H. Sydenham1, L. Osborn-Jenkins1,2, H. Sweeney1, L. Roberts1,2
1University of Southampton, Health Sciences, Southampton, United Kingdom, 2University Hospital Southampton NHS Foundation Trust, Therapy Services, Southampton, United Kingdom

Background: Since 84% of adults are estimated to experience low back pain at some point in their lives, it is imperative to reduce the burden on individuals and society that is associated with this condition.  In back pain guidelines, the recommended first-line of treatment for patients is to remain physically active and self-manage their symptoms.  In international back pain studies, advice was ranked as one of the most-frequently reported interventions used by physiotherapists, but despite its importance, there is little research published about the specific content of advice that clinicians offer during back pain consultations.

Purpose: To identify and categorise the content of advice provided by physiotherapists to patients during back pain consultations.

Methods: This research analysed data from a longitudinal study of 15 patients’ care episodes (involving 15 initial consultations and 38 follow-up appointments) that took place in a physiotherapy outpatient department in a city hospital in Southern England.  Patients were allocated an individual (45-minute) consultation with a physiotherapist, and 30-minute, follow-up treatment appointments as required.  All the clinical encounters were observed by the senior author, audio-recorded and transcribed verbatim.  Following the final appointment, a semi-structured interview took place in the patients’ home to explore their experiences of care, and if they did not complete the care episode, any factors that contributed to this.  The physiotherapists also participated in separate interviews.  Data were analysed thematically using a Framework approach, comprising transcription, familiarisation, coding, developing and applying an analytical framework, charting and interpreting the data.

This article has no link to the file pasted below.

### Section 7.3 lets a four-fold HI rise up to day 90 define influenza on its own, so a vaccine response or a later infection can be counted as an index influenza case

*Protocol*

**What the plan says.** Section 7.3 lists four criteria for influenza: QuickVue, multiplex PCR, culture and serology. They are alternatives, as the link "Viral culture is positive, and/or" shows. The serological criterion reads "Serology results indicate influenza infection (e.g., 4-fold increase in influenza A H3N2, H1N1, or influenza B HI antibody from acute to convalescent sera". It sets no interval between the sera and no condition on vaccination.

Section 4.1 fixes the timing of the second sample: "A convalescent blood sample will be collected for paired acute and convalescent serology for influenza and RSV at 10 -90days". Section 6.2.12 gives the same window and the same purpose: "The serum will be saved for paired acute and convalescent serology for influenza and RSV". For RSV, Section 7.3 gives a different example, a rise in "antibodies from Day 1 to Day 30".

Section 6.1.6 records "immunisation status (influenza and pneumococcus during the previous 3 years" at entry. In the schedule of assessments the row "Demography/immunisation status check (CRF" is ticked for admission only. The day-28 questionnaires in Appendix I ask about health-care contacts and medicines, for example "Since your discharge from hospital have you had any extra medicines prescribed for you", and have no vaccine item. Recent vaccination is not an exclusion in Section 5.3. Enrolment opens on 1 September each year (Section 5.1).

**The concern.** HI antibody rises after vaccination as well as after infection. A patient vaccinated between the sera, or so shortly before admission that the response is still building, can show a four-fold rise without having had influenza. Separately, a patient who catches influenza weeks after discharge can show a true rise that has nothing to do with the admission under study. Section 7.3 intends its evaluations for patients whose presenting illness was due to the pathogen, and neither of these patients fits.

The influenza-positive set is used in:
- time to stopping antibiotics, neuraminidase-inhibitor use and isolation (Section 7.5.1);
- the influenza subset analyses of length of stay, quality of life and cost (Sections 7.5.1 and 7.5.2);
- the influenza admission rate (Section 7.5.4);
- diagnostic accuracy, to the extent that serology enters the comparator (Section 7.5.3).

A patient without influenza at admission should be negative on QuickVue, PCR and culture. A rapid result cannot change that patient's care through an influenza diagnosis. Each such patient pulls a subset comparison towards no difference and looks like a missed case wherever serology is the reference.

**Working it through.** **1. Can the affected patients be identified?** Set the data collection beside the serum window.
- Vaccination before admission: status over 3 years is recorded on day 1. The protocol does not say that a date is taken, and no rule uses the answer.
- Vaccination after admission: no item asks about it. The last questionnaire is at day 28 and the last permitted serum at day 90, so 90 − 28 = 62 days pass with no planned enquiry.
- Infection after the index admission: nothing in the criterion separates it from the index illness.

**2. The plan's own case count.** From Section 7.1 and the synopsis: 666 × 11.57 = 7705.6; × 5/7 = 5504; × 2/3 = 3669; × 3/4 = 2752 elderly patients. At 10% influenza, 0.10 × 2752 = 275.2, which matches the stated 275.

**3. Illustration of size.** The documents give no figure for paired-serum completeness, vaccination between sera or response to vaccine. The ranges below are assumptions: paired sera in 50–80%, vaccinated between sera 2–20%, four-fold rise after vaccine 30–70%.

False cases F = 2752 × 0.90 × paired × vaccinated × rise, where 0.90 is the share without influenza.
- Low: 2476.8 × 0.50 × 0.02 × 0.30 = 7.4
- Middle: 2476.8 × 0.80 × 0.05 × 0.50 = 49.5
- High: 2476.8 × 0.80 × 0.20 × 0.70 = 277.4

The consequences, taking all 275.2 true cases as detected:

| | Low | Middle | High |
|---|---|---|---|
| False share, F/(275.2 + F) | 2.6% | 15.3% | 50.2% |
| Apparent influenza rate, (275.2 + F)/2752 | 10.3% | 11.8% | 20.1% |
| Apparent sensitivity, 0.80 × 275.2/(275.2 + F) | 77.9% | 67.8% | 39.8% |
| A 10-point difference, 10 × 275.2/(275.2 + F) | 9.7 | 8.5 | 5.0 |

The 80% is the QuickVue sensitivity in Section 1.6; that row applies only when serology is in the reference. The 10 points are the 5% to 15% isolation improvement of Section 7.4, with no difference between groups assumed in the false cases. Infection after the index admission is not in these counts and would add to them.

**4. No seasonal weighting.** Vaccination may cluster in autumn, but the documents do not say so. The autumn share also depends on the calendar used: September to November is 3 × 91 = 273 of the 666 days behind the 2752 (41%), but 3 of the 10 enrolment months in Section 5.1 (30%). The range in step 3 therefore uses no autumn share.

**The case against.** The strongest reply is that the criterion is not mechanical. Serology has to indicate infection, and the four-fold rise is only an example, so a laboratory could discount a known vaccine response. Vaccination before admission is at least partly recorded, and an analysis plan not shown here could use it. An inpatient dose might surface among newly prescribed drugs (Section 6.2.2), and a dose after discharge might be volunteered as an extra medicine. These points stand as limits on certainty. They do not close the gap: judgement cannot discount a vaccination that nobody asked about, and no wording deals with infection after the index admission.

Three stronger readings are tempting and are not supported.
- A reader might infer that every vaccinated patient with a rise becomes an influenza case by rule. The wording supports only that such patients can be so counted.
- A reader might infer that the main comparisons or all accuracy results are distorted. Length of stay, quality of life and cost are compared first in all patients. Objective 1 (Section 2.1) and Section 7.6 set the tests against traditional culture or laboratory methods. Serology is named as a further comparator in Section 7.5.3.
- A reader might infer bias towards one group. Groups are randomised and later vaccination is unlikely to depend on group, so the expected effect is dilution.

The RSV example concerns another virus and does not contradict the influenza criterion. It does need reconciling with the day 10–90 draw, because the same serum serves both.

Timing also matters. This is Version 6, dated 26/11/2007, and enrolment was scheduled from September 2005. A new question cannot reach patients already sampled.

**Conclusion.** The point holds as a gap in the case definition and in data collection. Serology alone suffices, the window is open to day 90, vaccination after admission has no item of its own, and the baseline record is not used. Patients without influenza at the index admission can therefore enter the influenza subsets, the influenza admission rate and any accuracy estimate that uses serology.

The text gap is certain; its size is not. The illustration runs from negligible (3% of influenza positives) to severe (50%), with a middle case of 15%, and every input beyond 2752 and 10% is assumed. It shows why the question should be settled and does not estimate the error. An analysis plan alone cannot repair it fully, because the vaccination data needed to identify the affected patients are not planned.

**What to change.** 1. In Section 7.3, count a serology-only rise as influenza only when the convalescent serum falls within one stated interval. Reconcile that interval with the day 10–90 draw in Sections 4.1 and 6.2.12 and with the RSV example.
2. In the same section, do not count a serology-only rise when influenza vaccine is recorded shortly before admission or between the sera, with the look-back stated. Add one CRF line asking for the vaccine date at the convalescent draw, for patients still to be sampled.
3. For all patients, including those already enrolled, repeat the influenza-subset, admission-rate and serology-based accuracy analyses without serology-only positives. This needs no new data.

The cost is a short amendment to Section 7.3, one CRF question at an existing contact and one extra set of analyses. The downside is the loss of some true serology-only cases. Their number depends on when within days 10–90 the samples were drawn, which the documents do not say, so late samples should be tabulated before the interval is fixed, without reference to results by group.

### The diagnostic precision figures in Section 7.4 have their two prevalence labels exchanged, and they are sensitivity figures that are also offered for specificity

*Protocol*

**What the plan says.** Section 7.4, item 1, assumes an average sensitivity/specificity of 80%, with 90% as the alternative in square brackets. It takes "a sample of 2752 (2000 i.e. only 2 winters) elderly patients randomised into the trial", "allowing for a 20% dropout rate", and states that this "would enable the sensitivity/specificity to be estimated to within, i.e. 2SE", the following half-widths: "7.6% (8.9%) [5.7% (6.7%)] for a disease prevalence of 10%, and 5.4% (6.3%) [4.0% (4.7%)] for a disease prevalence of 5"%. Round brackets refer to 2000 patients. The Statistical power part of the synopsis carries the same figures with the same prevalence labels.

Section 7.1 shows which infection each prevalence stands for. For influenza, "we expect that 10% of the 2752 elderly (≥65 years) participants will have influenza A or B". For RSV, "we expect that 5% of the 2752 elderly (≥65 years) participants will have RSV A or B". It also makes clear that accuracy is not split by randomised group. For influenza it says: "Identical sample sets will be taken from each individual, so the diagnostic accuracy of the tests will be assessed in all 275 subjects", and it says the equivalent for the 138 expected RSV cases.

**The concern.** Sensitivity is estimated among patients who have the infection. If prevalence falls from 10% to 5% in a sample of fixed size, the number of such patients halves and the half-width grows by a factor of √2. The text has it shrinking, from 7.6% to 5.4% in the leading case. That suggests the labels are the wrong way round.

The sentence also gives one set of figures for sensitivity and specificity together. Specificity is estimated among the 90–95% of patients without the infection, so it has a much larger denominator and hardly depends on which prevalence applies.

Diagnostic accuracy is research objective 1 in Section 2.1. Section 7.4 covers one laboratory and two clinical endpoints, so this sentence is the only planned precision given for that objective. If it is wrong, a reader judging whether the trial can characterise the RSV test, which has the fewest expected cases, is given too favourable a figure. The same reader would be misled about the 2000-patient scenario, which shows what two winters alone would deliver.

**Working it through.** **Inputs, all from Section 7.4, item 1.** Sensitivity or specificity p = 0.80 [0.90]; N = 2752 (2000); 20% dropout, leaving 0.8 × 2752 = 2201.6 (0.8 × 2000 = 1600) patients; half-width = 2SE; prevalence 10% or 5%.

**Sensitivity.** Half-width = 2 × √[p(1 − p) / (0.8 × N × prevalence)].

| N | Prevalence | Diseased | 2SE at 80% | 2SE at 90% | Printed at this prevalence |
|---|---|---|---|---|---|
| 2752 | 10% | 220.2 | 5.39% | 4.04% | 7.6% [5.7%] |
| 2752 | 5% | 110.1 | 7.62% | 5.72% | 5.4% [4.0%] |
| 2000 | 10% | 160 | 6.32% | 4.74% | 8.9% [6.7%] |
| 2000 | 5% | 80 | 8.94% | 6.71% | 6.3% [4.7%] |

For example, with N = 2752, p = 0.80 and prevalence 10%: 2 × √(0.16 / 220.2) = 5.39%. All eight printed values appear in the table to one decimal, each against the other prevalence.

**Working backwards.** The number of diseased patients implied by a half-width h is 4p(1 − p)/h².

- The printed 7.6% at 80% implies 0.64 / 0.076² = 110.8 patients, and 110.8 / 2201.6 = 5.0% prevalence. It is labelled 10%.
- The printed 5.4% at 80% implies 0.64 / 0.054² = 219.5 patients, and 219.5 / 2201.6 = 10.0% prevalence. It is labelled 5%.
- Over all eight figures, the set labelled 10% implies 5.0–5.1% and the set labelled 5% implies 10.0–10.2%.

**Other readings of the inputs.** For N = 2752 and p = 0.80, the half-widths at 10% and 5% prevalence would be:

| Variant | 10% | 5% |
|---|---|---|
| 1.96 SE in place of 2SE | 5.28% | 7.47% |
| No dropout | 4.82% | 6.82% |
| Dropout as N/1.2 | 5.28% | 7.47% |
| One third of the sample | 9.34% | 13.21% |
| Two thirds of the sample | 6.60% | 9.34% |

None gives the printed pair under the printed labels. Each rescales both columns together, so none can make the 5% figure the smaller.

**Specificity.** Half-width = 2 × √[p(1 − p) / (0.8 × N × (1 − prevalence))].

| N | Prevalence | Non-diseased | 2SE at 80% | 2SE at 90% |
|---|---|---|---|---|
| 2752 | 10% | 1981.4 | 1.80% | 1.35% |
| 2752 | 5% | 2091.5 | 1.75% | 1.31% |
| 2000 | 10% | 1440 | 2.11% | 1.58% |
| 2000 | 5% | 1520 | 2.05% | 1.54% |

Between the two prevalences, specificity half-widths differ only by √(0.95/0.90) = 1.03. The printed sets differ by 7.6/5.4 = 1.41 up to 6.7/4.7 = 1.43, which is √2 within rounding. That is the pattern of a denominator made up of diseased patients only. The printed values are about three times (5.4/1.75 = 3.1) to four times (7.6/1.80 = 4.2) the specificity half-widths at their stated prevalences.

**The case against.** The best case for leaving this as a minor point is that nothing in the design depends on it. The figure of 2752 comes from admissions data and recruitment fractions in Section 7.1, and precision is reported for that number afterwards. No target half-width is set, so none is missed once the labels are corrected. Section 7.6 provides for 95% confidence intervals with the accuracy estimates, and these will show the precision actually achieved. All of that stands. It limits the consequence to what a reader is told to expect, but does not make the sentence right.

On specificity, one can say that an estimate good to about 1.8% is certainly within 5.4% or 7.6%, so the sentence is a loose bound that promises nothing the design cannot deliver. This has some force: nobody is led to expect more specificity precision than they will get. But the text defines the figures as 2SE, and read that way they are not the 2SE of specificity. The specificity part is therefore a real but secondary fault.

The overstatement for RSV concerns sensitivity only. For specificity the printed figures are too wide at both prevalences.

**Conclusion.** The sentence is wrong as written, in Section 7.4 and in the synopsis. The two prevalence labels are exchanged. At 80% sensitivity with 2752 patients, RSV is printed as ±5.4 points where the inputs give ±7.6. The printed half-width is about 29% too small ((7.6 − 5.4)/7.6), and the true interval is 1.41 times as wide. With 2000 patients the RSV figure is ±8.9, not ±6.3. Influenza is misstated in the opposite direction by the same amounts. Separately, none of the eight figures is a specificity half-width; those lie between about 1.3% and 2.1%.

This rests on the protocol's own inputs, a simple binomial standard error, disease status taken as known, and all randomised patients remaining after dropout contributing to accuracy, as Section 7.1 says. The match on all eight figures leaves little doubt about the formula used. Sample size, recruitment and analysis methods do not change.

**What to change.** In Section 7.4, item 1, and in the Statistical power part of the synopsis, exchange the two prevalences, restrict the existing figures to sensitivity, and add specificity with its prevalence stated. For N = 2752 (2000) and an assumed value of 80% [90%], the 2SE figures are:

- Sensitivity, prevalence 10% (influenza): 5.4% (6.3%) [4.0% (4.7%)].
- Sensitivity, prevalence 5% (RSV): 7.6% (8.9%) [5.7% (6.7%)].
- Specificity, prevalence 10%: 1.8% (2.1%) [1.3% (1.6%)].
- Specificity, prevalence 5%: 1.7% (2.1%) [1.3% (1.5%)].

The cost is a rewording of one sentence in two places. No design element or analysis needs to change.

Results: The content of the advice provided by the physiotherapists was categorised into 5 themes: 1) activity (including exercises to improve flexibility, balance, strength, breathing, posture and antalgic positions); 2) pain relief (non-pharmacological such as heat, and pharmacological); 3) the consultation process; 4) treatment options; and 5) signposting the next steps (beyond physiotherapy), such as providing information about community groups or onward referral.
Eight of the 15 patients did not complete their care episode. The reasons given were: symptom resolution (n=2); other health issues (n=1); their own behaviours and ‘poor organisation’ due to moving house, being busy etc. (n=2); the physical healthcare environment (n=1) – ‘I can’t stand going up there, especially with cubicles and stuff’; guilt following a comment made by another patient (n=1); and unknown (n=1).

Conclusion(s): This study highlighted the complexity of offering advice and empowering patients to self-manage as part of their physiotherapy treatment.  The interviews in patients’ homes revealed rich data underlying their decisions not to complete their care, with some mismatches evident between patients and clinicians.

Implications: Learning to offer advice is a core skill within physiotherapy practice and is essential to master when promoting self-management.   Clinicians need to be aware of the content of advice that they offer (including advice that relates to the patient’s symptoms as well as advice that helps the patient navigate through the care pathway), and invest time in honing their skills in delivering tailored advice, to optimise the patient’s outcome and experience.

Funding, acknowledgements: Versus Arthritis (formerly Arthritis Research UK) funded the fellowship of the senior researcher that enabled data collection (grant number 17830)

Keywords: Back pain, Advice, Self-management

Topic: Musculoskeletal: spine

Did this work require ethics approval? Yes
Institution: University of Southampton
Committee: Faculty of Environmental and Life Sciences Ethics Committee
Ethics number: 56336 and 56341

All authors, affiliations and abstracts have been published as submitted.

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